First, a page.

Deception is our enemy’s most powerful weapon. When a person is deceived into believing a lie they are not intending to participate in something that is wrong. No, they believe they have the truth and all those who oppose what they believe are just wrong. When the lie leads people to believe that their form of ‘religion’ is true Christianity, regardless of how unbiblical it is, they are not actually intending to be evil following an evil system. They are ‘sure’ they have the truth. They are sincere. I am sure the priests of Baal whom Elijah defeated at Mount Carmel were sincere as well.
33 Who will bring a charge against God’s elect? God is the one who justifies; 34 who is the one who condemns? Christ Jesus is He who died, yes, rather who was raised, who is at the right hand of God, who also intercedes for us. Romans 8:33-34 (NASB)
The “Emergent” gospel is one that claims that the sound doctrines of orthodoxy which teach us about the atonement, advocacy, and propitiation of Christ for the sake of His sheep are unnecessary “add-ons“ to Christ Jesus and, in fact, simply get in the way of truly knowing and emulating Him. If that is so then why did the God-inspired writers of the New Testament give these sound doctrines to us in such great and clear detail? These are not “doctrines” of demons. These are not “doctrines” made up by men. No, these are the doctrines given to us by God Himself that reveals God to us, gives us the truth about our own sinfulness and spiritual bankruptcy outside of His grace, and the superiority of Christ our Saviour, our Advocate, Our propitiation, our Redeemer.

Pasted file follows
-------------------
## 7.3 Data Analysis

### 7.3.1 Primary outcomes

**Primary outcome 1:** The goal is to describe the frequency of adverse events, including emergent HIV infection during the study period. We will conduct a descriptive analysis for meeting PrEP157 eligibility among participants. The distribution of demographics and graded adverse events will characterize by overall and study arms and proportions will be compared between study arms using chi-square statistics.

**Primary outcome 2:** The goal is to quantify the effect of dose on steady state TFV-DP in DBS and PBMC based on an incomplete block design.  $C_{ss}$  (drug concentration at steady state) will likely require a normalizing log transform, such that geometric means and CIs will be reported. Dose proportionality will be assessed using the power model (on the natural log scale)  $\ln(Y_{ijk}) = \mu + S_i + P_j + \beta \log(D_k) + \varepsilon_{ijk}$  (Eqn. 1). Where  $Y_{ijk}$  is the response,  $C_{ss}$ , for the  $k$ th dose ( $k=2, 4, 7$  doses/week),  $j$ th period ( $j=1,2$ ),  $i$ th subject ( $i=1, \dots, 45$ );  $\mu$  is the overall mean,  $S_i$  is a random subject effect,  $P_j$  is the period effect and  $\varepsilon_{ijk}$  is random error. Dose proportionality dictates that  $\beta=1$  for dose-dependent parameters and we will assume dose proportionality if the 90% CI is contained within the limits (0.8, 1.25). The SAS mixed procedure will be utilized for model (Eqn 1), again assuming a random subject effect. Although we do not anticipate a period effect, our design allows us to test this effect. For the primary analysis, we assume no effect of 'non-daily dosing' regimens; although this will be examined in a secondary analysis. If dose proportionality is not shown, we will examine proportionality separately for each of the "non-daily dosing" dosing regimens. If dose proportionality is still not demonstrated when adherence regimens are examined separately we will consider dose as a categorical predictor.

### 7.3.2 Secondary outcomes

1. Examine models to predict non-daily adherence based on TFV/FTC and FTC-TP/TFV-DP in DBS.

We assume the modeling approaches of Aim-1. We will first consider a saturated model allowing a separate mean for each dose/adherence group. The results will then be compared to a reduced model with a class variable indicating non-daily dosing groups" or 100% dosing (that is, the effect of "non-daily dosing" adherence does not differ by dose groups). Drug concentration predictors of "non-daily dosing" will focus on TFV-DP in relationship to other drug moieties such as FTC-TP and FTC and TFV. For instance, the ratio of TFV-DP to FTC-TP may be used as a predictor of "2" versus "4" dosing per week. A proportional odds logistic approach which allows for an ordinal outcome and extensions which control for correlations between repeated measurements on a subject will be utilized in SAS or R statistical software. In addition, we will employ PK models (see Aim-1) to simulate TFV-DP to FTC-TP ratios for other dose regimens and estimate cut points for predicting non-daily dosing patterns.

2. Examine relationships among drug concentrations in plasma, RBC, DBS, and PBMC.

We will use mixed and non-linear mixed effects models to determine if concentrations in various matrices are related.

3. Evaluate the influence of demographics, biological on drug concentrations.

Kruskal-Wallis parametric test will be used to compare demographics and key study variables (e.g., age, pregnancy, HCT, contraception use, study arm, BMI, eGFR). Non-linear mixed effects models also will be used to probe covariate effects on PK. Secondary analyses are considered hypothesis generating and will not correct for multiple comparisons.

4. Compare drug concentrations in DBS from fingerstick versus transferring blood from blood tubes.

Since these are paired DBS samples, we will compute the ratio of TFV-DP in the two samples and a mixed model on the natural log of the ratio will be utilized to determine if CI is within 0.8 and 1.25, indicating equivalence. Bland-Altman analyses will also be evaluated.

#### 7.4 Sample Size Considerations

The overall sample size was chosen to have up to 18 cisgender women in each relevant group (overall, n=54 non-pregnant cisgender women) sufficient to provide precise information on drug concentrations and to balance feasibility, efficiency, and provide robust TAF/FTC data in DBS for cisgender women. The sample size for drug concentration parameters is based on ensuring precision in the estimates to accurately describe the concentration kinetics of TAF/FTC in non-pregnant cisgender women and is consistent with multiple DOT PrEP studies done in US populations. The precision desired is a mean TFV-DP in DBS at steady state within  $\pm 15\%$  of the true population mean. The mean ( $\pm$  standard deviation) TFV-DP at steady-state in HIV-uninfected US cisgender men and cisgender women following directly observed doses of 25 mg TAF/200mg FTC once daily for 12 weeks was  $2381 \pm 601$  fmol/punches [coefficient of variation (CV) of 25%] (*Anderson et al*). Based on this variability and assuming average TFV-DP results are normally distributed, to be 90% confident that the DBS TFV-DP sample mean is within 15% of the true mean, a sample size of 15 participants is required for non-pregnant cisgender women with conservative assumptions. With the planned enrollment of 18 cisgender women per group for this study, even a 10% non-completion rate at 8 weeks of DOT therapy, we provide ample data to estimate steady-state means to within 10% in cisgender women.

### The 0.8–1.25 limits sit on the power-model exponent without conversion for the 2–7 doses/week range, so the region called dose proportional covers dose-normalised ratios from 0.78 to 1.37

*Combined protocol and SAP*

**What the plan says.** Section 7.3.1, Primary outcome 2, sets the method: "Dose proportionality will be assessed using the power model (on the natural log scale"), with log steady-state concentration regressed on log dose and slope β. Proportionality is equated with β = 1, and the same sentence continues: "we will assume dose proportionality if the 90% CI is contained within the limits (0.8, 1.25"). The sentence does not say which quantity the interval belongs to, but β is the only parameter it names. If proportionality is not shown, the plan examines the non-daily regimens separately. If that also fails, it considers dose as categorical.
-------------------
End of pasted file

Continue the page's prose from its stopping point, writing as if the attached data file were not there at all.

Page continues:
25 “For this reason I say to you, do not be worried about your life, as to what you will eat or what you will drink; nor for your body, as to what you will put on. Is not life more than food, and the body more than clothing? 26 Look at the birds of the air, that they do not sow, nor reap nor gather into barns, and yet your heavenly Father feeds them. Are you not worth much more than they? 27 And who of you by being worried can add a single hour to his life? 28 And why are you worried about clothing? Observe how the lilies of the field grow; they do not toil nor do they spin, 29 yet I say to you that not even Solomon in all his glory clothed himself like one of these. 30 But if God so clothes the grass of the field, which is alive today and tomorrow is thrown into the furnace, will He not much more clothe you? You of little faith! 31 Do not worry then, saying, ‘What will we eat?’ or ‘What will we drink?’ or ‘What will we wear for clothing?’ 32 For the Gentiles eagerly seek all these things; for your heavenly Father knows that you need all these things. 33 But seek first His kingdom and His righteousness, and all these things will be added to you.
34 “So do not worry about tomorrow; for tomorrow will care for itself. Each day has enough trouble of its own. Matthew 6:25-34 (NASB)
To be honest, I never thought that I would ever end up in the part of the battle that I have found myself. For the first 19 or so years after my salvation, I was just your typical church member who “occasionally” found my faith peeking through into my work week. As I matured, I became a Bible teacher and a Deacon. I did participate in Evangelism Explosion training and used that training as a counselor on Sunday mornings at the altar. However, the rest of the time I was not exactly giving God much of my time. That changed in 2004.